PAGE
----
Friday, June 15, 2007

Mother Talk Blog Bonanza Friday!

It is time once again for a Mother Talk Blog Bonanza!
Our topic this week is brought to us courtesy of Elizabeth Pantley's book, The No-Cry Discipline Solution. Before I start, two things:
1. This is not a book review; I have not read it other than a few excerpts.
2. You may disagree with my parenting methods--and that's fine. Whatever works for you is what you should do...but take note of whether or not your method is actually working. Is all I'm saying.


Aaah, child discipline...a touchy subject in most circles. In my day, my great-grandma told me to go pick a switch and it didn't even raise any eyebrows. She laid the stick across my backside a few times--it taught me the value of not picking the whippiest, thinnest, lightest one.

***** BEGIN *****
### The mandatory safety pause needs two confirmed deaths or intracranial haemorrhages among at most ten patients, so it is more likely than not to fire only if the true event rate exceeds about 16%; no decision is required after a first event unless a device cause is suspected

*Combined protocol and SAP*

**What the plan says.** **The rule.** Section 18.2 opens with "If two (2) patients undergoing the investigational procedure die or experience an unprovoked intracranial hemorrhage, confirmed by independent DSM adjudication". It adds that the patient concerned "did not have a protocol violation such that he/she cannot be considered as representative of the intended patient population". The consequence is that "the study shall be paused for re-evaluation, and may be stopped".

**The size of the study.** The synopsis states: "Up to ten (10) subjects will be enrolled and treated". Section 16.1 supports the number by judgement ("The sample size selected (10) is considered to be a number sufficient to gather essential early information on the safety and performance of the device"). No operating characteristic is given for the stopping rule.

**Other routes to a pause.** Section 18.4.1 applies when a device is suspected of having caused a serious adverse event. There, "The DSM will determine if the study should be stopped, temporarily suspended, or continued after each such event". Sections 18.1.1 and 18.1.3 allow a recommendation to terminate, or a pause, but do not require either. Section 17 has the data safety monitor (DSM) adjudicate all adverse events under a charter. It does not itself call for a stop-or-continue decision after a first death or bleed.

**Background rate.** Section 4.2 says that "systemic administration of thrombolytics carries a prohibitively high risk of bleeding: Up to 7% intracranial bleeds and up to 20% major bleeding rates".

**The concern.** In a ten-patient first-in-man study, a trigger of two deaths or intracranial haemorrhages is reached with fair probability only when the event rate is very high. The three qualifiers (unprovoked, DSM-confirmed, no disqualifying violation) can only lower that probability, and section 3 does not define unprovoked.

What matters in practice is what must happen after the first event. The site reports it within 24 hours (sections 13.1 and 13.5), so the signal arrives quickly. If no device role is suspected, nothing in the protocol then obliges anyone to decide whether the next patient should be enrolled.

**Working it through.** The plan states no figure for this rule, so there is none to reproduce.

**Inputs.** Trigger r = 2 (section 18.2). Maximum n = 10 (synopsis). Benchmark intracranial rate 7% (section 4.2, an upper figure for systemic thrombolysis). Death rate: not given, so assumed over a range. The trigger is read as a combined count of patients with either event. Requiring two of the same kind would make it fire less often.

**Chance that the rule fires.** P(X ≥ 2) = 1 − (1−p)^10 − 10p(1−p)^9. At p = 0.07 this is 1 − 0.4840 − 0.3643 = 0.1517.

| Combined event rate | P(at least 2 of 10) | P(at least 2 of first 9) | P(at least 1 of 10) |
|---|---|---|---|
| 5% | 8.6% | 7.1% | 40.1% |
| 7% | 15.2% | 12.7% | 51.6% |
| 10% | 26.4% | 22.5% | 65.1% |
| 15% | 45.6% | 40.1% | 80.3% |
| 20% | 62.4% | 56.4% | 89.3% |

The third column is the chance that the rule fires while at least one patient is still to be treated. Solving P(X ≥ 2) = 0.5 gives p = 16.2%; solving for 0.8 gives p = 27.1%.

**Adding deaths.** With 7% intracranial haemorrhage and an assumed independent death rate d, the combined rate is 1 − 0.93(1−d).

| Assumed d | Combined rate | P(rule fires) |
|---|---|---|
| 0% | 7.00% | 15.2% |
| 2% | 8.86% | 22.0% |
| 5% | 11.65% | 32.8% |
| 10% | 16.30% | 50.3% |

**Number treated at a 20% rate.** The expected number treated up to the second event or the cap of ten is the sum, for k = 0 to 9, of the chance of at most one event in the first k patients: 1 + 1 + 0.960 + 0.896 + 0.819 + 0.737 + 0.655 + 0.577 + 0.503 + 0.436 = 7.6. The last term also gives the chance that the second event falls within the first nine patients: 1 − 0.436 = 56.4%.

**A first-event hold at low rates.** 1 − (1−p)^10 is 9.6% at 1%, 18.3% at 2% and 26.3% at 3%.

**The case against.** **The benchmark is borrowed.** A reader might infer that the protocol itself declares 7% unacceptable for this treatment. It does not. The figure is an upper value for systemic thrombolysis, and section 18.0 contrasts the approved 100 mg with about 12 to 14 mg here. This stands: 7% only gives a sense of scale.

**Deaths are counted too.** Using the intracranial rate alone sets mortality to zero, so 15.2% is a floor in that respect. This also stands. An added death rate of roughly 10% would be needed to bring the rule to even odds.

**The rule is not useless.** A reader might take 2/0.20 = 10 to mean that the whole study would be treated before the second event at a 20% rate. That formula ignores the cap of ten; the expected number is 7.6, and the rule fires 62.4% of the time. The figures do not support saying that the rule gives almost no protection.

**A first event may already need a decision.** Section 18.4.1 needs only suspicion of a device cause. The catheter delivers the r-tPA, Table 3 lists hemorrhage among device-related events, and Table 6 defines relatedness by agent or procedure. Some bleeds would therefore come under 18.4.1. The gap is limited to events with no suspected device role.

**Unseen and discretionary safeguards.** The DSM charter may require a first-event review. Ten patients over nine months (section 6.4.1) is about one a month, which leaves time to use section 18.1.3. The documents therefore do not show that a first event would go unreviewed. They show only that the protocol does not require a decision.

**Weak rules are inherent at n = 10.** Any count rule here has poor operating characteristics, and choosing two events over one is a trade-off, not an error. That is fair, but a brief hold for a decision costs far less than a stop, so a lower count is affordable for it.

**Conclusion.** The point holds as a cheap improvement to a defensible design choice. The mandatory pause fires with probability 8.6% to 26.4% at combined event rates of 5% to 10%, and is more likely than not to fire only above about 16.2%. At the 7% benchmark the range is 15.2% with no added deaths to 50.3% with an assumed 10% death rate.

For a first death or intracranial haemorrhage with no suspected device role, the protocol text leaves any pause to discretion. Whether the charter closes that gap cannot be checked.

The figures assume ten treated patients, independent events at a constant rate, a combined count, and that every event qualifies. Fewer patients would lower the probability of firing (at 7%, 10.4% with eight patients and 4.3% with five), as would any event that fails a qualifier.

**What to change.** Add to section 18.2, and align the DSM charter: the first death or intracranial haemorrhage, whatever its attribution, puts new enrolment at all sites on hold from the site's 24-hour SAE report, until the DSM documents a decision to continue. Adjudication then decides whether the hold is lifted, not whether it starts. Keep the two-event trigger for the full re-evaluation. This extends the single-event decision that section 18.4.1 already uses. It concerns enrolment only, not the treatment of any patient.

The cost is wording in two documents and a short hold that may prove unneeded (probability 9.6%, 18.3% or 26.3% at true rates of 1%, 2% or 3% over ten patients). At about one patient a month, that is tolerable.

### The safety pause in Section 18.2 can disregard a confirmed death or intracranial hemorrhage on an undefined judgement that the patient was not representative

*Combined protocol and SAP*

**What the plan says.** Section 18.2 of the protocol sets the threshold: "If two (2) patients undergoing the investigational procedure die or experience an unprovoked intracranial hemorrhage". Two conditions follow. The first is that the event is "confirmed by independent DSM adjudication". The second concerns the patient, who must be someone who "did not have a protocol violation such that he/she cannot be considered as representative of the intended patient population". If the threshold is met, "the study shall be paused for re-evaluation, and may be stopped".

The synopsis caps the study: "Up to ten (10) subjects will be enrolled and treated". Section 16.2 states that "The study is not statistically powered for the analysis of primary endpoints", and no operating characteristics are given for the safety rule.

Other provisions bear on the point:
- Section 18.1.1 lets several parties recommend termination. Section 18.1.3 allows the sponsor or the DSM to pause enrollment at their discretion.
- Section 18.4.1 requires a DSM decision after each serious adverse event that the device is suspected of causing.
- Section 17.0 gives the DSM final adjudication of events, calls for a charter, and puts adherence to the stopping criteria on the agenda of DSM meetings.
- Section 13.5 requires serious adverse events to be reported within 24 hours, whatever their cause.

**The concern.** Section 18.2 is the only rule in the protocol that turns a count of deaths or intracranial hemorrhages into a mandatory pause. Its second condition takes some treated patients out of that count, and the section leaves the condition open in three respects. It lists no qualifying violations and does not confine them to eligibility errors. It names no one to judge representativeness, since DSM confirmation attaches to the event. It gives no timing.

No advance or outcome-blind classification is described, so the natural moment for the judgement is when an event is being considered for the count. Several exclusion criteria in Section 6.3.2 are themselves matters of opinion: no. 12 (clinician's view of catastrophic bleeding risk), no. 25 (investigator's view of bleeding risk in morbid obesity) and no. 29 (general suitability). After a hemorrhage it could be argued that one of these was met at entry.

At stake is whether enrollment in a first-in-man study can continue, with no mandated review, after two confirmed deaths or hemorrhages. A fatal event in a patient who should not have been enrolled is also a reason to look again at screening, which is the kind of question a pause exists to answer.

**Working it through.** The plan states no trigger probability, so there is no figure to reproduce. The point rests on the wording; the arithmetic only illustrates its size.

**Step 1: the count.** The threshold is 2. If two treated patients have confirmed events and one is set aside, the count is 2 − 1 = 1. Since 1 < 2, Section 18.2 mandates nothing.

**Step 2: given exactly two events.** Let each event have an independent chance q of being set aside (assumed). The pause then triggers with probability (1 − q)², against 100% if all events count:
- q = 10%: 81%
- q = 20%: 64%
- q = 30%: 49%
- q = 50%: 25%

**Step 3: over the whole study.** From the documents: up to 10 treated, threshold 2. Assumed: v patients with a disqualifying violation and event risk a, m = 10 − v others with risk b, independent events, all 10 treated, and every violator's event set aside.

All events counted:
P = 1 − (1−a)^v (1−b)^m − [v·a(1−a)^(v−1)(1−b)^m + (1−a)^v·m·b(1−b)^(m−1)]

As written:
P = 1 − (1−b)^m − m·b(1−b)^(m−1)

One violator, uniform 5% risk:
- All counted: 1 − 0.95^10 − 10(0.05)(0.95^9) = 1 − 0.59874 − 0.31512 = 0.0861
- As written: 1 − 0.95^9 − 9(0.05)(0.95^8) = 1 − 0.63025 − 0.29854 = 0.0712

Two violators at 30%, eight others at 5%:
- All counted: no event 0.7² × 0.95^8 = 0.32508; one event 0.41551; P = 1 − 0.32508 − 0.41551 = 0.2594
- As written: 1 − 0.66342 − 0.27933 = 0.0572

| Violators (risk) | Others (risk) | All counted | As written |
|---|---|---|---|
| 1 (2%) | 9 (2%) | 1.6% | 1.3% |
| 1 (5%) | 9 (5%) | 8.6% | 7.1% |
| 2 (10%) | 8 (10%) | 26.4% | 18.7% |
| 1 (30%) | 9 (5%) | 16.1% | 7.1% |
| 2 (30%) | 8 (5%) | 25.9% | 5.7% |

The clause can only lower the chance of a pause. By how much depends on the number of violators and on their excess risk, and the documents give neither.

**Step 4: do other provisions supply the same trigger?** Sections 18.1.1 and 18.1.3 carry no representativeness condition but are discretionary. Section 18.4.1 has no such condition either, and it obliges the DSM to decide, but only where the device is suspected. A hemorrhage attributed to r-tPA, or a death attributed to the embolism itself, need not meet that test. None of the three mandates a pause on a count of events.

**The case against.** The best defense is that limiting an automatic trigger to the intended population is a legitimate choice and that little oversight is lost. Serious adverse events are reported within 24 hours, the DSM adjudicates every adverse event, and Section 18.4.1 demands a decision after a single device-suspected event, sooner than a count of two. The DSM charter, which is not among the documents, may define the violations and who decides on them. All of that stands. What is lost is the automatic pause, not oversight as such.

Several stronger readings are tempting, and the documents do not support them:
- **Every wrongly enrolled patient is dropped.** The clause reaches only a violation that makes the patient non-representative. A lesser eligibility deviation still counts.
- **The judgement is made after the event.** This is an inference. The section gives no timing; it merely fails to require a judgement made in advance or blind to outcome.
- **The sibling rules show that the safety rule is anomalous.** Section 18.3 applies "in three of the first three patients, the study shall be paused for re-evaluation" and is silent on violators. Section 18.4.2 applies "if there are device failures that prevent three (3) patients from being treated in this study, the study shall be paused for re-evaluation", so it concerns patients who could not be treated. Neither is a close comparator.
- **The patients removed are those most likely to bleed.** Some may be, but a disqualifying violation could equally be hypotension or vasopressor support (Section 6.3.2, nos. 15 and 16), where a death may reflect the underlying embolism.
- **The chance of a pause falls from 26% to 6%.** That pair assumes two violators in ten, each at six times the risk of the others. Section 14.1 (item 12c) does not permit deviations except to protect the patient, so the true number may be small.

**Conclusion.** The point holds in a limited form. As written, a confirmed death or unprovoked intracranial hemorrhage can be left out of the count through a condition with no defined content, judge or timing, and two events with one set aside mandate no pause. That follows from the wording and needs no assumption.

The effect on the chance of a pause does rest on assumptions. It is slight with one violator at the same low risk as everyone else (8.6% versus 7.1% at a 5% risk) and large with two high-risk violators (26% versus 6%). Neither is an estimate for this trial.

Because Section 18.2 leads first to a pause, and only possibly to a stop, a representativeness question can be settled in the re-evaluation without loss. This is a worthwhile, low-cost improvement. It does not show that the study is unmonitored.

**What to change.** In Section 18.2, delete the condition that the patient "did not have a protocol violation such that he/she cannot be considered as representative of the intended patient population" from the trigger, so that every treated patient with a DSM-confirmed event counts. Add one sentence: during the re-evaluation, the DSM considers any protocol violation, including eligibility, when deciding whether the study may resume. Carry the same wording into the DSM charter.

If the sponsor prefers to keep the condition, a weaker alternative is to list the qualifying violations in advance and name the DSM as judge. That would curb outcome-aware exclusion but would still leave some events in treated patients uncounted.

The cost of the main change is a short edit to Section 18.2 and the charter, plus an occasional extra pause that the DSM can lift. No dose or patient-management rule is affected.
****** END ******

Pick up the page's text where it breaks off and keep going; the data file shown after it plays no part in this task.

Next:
My dad was a spanker. Don't get me wrong--I wasn't beaten, I didn't get spanked for every infraction, nothing like that. I can't even put the blame on him for my punishment, because I knew the rules.
I knew that if he said, "If you torment your brother one more time, I'm gonna bust your butt,", then I knew that it wasn't an idle threat; if I got caught didn't stop tormenting my brother, I was going to get it.
Always the same formula: "GO BEND OVER THE BED."
And I had to wait.
And wait.
And wait.
Like the song says, the waiting is the hardest part. I didn't realize until I was much older that this was Dad's cool-down time. How he took the time to get his temper under control.
And after the spanking...the 'talk'. The "this hurt me more than it hurt you" talk. Yeah. I know that some of you get what I'm talking about.
And my grandpa? Hm. Tough old guy. Smack-talk him and you got his big, hard, working-man's hand upside the back of your head. Nosirree, you didn't sass grandpa. Not more than once or twice, anyway.